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Struggle of Empires» Forums » Rules

Subject: Bidding for Alliances with more money than you have rss

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Josh Wheeler
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How do people play this?

Do you have to take unrest to get money when you bid more than you have?
Or do you just have to take unrest to get money to pay after you win, having bid more than you currently have?
 
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Philip Thomas
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You only take unrest when you make the payment: i.e. if you win the bid. Well that is the way most Auction games work...
 
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Josh Wheeler
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Once again, Phillip, you come to my rescue. As I thought about that last night, that made a lot more sense to do it that way.
 
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Hayden Scott
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I don't know the answer, so far as the rules are concerned, but the answer given above doesn't make sense to me.

I would have thought that you can only bid in an auction if you have the necessary money. Otherwise, a person without money could bid just so as to push up the ultimate price.

If you can only bid with money that you have, then you would have to take the unrest to get that money. Accordingly, you would take the unrest whether you won the bid or not.

Of course the rules could say otherwise.
 
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Philip Thomas
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Well, all other Auction games I know you can bid as much as you like (some games have a rule that you can't bid more than you can raise, but the point remains). In Monopoly, a player without money can bid on the basis he will mortgage stuff, but he doesn't actually do the mortgaging unless his bid wins. In Princes of Florence, you can bid on the basis of raising money by losing PPs, but you don't lose them unlees your bid wins.

I mean, what is the unrest being caused by? Nothing! Only if he wins does he need the money...
 
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Anthony Simons
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Hayden wrote:
I would have thought that you can only bid in an auction if you have the necessary money. Otherwise, a person without money could bid just so as to push up the ultimate price.


Somebody doing this would still run the risk of gaining unrest. What if the other player just doesn't see it as worth pursuing, or subsequently decides it's better to see the opponent take unrest for his bid?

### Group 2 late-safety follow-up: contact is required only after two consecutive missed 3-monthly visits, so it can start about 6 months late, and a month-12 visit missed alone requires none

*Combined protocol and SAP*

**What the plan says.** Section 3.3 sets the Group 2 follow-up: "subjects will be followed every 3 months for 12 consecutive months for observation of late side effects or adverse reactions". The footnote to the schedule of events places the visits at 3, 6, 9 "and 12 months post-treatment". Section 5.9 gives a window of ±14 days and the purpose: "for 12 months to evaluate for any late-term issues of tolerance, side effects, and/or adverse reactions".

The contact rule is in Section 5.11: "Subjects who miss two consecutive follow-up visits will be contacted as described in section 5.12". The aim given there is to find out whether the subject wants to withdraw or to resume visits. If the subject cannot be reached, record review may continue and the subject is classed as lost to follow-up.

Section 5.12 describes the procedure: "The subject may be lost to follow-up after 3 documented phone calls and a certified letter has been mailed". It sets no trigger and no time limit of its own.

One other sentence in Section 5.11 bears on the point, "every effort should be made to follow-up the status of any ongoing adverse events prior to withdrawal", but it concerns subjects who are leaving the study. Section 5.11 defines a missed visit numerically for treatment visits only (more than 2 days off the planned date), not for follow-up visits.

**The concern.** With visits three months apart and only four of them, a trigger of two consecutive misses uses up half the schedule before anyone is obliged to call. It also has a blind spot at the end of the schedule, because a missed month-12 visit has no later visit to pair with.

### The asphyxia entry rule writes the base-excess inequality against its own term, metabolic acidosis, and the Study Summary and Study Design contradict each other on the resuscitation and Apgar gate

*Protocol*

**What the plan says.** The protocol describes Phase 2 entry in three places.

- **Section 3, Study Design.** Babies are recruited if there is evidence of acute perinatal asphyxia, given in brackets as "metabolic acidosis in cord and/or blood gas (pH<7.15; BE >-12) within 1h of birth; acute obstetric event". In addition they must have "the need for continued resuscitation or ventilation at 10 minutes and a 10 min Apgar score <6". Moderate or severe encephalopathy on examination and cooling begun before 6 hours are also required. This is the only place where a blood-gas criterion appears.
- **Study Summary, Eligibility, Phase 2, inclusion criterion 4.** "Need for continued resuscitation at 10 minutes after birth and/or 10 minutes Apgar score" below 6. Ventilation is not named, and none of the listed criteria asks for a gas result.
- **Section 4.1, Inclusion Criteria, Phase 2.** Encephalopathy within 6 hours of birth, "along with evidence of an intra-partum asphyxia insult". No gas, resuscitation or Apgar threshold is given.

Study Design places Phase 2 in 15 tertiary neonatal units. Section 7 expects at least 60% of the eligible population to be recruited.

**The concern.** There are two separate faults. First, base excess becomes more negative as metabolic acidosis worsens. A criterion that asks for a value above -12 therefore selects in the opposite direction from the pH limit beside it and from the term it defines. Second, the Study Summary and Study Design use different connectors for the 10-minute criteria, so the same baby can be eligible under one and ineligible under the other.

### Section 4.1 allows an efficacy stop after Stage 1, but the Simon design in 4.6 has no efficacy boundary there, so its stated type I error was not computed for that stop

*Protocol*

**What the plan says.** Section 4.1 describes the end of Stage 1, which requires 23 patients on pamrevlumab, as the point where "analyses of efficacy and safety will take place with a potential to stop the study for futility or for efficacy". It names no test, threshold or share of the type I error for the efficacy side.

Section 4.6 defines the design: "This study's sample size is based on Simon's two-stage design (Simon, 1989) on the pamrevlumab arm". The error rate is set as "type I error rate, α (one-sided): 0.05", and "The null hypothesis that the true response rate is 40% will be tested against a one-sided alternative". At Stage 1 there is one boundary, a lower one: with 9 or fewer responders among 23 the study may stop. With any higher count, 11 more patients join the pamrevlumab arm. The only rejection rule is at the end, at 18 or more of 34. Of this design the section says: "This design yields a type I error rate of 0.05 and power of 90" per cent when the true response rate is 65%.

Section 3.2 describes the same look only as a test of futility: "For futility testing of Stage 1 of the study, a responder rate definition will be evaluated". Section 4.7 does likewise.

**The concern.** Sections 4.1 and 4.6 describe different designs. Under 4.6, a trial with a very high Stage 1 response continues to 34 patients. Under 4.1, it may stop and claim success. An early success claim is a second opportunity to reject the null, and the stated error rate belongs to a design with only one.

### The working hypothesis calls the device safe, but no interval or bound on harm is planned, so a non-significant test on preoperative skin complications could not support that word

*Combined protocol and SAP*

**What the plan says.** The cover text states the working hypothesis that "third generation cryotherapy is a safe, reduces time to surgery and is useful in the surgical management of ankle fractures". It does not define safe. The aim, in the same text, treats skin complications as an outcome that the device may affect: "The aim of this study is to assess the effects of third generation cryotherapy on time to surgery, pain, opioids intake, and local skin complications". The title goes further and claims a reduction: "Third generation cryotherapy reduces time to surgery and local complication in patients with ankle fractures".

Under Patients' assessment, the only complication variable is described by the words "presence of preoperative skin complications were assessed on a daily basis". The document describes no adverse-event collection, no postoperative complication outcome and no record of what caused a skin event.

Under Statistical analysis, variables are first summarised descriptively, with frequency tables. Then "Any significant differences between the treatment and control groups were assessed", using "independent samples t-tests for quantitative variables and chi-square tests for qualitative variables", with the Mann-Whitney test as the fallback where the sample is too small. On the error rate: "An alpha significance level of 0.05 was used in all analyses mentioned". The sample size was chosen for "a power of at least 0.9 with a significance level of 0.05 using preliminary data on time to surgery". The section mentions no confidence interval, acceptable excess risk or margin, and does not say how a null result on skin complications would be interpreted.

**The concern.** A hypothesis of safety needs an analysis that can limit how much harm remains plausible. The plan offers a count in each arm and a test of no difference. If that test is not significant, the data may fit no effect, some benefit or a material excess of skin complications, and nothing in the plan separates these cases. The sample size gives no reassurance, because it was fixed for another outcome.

In most cases I would think watching an opponent take unrest is worth dropping out of the bidding for; especially if I am already out of contention regarding turn order and which alliance I am fighting for.

Anyway, this discussion is pointless because you can only take unrest when you pay for something; so nobody can have unrest in this scenario without winning the auction first.
 
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Richard Young
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Strictly speaking, unrest only comes into play as the money is taken from the bank...presumably to pay for an auction just won in the case of the immediate question. There are many ways to run auctions, and it happens in SoE that the conjunction of the rules for unrest and auctions combine to permit abuses that have often been the topic of discussion here and elsewhere. Tinkering with both has been suggested but nothing official has emerged to my knowledge, but with amiable groups there really shouldn't be too much of a problem with the rules as they stand.

Our group has made provision for a house rule that specifies any loans from the bank have to be taken before the bidding starts and you play with what you have until the bidding is completed. This can prevent someone who is out of contention running amuck with wild abandon either to hose the current leader or to help a buddy. The corollary house rule that prevents someone from taking more unrest than they can theoretically buy back (based on tiles available) and remain under 20, works in conjunction with this. Getting "busted" for going too far in the unrest hole is based on a "challenge" mechanic that need not be detailed here unless there is interest in it.

These two "treatments" can be argued as being within the spirit of the rules if not the letter, and are only really necessary in groups where cut-throat gamesmanship prevails, or in tournament play (which is much the same thing come to think of it).
 
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